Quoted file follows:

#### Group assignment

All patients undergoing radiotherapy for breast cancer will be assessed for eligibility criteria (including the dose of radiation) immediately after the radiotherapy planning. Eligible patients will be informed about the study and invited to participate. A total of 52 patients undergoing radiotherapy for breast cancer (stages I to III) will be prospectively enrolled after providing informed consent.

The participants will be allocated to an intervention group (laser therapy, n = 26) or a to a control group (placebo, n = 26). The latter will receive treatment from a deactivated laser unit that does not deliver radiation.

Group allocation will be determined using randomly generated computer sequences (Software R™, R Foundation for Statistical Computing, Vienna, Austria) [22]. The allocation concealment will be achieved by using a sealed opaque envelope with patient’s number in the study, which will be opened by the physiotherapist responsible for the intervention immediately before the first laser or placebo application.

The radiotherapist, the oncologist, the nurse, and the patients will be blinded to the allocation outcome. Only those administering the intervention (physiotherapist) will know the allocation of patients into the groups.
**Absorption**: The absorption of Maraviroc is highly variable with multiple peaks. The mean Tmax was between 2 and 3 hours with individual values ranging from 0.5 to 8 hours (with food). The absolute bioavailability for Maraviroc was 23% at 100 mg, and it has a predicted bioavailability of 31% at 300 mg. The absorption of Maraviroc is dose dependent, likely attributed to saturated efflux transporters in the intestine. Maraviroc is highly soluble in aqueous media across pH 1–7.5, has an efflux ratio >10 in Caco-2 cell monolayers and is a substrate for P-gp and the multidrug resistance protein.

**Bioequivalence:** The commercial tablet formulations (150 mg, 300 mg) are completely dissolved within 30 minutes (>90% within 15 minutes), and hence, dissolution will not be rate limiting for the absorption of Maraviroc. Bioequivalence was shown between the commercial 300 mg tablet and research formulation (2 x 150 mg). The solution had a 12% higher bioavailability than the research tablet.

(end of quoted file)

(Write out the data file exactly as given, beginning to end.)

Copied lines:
#### Group assignment

All patients undergoing radiotherapy for breast cancer will be assessed for eligibility criteria (including the dose of radiation) immediately after the radiotherapy planning. Eligible patients will be informed about the study and invited to participate. A total of 52 patients undergoing radiotherapy for breast cancer (stages I to III) will be prospectively enrolled after providing informed consent.

The participants will be allocated to an intervention group (laser therapy, n = 26) or a to a control group (placebo, n = 26). The latter will receive treatment from a deactivated laser unit that does not deliver radiation.

Group allocation will be determined using randomly generated computer sequences (Software R™, R Foundation for Statistical Computing, Vienna, Austria) [22]. The allocation concealment will be achieved by using a sealed opaque envelope with patient’s number in the study, which will be opened by the physiotherapist responsible for the intervention immediately before the first laser or placebo application.

The radiotherapist, the oncologist, the nurse, and the patients will be blinded to the allocation outcome. Only those administering the intervention (physiotherapist) will know the allocation of patients into the groups.
**Absorption**: The absorption of Maraviroc is highly variable with multiple peaks. The mean Tmax was between 2 and 3 hours with individual values ranging from 0.5 to 8 hours (with food). The absolute bioavailability for Maraviroc was 23% at 100 mg, and it has a predicted bioavailability of 31% at 300 mg. The absorption of Maraviroc is dose dependent, likely attributed to saturated efflux transporters in the intestine. Maraviroc is highly soluble in aqueous media across pH 1–7.5, has an efflux ratio >10 in Caco-2 cell monolayers and is a substrate for P-gp and the multidrug resistance protein.

**Bioequivalence:** The commercial tablet formulations (150 mg, 300 mg) are completely dissolved within 30 minutes (>90% within 15 minutes), and hence, dissolution will not be rate limiting for the absorption of Maraviroc. Bioequivalence was shown between the commercial 300 mg tablet and research formulation (2 x 150 mg). The solution had a 12% higher bioavailability than the research tablet.